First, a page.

Humans are the only species on earth that cooks its food. Not only do we cook our food, but we usually find the flavor of cooked foods preferable to the raw version. Compare the smell of raw and pan-fried bacon. Which version makes you drool?

It's no coincidence that your dog may be drooling alongside you. Several animals that have never eaten cooked food show a marked preference for a nice roast or stir-fry. Chimpanzees, bonobos, gorillas and orangutans all prefer cooked carrots, sweet potatoes, and even meat.

This natural predisposition has important implications for human evolution. Harvard anthropologist Richard Wrangham argues that cooking is not some simple, pleasant cultural development. Instead, it is the central driving force that transformed us from primitive hominids into Homo erectus and on through to Homo sapiens.

The key to cooking lies in the energy demands of our giant minds. The human brain uses up a quarter of the body's daily energy requirements. Cooked food provides significantly more available calories than raw food. From a chemical perspective, a raw and baked potato might have the same amount of total calories, but from a dietary perspective, the starches in a raw potato are largely useless to the average human gut. Add to this the fact that many poisonous plants become edible after cooking, and the first chefs were looking at a sudden increase of calories, not to mention free time. This influx of tasty nutrients allowed Homo erectus to redirect spare energy to evolving oversize brains.

Wrangham's argument breaks down if animals favor raw food when give a choice. If our ancestors did not naturally prefer cooked food, they might never have bothered figuring out how to throw an antelope on the barbeque. The fact that the great apes gravitate towards the taste of cooked food is a good indication that Wrangham's hypothesis may be correct.

Humans have become so perfectly adapted to cooking that it's tough for us to live without ready access to a stove or campfire. Raw foodists have supplements, drying machines, and other wonders of modern food technology to get enough calories to survive. According to Wrangham, there are no verifiable examples of anyone surviving on a raw diet in a state of nature. Throw someone on a desert island with an endless supply of steak tartare, and they'll still die of malnutrition unless they brought along a frying pan and a zippo.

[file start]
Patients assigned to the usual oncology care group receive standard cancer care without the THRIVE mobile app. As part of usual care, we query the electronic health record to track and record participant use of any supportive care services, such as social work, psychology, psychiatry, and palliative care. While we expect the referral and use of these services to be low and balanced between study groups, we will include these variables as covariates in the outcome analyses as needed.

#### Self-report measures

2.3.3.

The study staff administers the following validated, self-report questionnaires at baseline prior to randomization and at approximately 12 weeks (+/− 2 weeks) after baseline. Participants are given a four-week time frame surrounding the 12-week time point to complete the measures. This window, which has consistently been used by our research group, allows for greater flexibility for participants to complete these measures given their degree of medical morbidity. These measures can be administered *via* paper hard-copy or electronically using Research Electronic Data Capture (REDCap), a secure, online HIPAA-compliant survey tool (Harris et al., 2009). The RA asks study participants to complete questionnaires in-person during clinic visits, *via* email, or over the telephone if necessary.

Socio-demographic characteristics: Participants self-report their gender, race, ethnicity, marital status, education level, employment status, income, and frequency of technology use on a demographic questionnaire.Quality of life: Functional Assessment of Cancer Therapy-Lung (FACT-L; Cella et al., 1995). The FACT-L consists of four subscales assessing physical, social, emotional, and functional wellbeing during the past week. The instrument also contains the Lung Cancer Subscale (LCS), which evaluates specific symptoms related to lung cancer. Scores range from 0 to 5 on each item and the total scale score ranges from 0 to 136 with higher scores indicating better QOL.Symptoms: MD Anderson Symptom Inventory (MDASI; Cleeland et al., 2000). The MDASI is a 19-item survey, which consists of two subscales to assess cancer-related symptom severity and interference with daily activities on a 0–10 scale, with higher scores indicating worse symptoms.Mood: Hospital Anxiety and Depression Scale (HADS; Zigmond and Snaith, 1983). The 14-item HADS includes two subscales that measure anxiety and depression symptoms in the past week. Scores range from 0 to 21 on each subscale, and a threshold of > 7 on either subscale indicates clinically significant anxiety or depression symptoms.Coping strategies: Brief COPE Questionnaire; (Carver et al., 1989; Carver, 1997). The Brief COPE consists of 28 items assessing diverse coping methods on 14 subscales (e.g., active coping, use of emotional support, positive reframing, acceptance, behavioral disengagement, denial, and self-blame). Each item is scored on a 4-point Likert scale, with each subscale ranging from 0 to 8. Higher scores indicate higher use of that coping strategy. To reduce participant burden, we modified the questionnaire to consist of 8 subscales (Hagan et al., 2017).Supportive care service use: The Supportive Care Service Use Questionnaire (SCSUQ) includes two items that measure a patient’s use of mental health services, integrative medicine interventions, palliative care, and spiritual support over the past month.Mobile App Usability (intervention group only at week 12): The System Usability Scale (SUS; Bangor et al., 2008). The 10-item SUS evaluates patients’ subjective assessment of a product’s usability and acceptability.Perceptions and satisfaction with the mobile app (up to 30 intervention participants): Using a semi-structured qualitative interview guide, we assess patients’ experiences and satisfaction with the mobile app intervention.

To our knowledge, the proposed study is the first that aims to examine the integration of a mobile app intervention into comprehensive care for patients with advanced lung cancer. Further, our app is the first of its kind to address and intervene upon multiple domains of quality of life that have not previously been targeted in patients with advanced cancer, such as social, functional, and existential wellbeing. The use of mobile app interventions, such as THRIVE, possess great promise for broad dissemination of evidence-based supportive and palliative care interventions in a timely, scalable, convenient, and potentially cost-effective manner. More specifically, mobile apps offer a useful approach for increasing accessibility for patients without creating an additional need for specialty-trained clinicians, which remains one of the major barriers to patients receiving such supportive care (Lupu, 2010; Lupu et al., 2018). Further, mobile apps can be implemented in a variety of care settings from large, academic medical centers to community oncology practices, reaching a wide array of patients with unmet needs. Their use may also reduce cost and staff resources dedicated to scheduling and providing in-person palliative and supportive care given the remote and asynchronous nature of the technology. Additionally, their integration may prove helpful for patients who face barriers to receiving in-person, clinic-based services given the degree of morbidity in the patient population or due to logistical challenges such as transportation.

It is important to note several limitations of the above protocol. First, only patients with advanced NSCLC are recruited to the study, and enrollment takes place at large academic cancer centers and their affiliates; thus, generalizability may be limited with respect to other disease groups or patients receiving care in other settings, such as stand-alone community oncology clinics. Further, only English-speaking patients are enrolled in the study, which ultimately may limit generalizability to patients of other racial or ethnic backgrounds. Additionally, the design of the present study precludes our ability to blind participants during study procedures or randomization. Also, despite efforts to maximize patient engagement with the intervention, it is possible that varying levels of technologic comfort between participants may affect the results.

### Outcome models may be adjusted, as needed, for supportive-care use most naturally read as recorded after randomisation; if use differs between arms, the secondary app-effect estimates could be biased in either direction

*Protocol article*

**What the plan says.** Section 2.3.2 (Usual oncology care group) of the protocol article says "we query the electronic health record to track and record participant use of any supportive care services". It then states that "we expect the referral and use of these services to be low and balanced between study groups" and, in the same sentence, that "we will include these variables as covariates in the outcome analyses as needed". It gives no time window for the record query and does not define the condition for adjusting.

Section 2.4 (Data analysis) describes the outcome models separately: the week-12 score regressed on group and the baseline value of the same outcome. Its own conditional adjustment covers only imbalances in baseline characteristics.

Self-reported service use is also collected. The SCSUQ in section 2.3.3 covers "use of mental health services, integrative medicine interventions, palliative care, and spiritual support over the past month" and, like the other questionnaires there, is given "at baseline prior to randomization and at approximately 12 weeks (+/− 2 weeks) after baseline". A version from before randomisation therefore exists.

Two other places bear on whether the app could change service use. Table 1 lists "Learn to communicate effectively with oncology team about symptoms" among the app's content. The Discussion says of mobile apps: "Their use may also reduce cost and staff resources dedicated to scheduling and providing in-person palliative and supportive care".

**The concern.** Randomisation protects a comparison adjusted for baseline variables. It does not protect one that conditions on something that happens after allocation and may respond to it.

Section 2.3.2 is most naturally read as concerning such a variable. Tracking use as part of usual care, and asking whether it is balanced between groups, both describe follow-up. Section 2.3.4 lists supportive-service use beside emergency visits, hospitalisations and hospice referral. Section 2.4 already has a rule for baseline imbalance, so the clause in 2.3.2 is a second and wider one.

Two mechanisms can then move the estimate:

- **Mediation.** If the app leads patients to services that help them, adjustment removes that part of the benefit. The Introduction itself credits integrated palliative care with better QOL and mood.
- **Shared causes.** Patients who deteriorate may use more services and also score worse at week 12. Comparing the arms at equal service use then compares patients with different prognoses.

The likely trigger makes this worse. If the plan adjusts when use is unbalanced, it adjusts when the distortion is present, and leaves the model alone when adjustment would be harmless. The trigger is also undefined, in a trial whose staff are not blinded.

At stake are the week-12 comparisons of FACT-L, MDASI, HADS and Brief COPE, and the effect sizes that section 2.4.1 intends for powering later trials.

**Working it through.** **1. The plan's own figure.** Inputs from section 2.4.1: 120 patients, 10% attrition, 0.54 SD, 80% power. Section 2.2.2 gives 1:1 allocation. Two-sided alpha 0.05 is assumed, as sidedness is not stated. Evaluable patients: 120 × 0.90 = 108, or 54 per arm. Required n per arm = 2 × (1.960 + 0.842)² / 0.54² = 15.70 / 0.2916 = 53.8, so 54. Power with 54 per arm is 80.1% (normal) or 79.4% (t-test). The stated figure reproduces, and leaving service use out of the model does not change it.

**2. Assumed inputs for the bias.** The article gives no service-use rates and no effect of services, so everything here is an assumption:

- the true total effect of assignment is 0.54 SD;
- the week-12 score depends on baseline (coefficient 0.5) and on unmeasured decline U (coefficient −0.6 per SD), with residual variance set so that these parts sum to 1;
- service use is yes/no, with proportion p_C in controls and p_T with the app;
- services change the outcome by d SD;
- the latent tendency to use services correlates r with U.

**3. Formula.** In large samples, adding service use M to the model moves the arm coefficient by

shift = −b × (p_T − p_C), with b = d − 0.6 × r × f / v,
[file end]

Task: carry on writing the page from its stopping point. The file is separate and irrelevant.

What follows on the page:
Our dependence on heated food is encoded in our bodies. Our weak jaws, tiny teeth, small stomachs and short guts all indicate that our bodies are absolutely dependent on cooking as a a form of 'exterior digestion'. Cooking, along with language, may be the most natural technology that there is.

Thanks to Peter van de Graaf for the heads-up. To learn more about how cooking created leisure time and institutionalized sexism, read Richard Wrangham's excellent book, Catching Fire: How Cooking Made Us Human. Photo via Avax News.

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  • The point of the article is not to prove that eating raw food is unhealthy. Rather it's to show that cooking was a vital part of our evolution. When our ancestors were living in times when coming by a calorie was incredibly difficult, every extra one mattered. Physiologically humans are entirely adapted to eating cooked food - compare our anatomy to any other great ape. And, actually, if you read Wrangham's book, he discusses evidence that humans may actually have increased resistance to the carcinogen formed through cooking (I'm assuming you're talking about acrylamide which, coincidentally, is also found in some raw, dried fruits)

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  • Cooking food simply increases the calories absorbed, while destroying as much as 84% of the nutrition. I compiled 66 studies in my book The Live Food Factor which proves the superiority of raw foods...even if just 80% raw you can avoid tons of diseases....Cooking increases toxic byproducts that we haven't adapted to, and likely never will.

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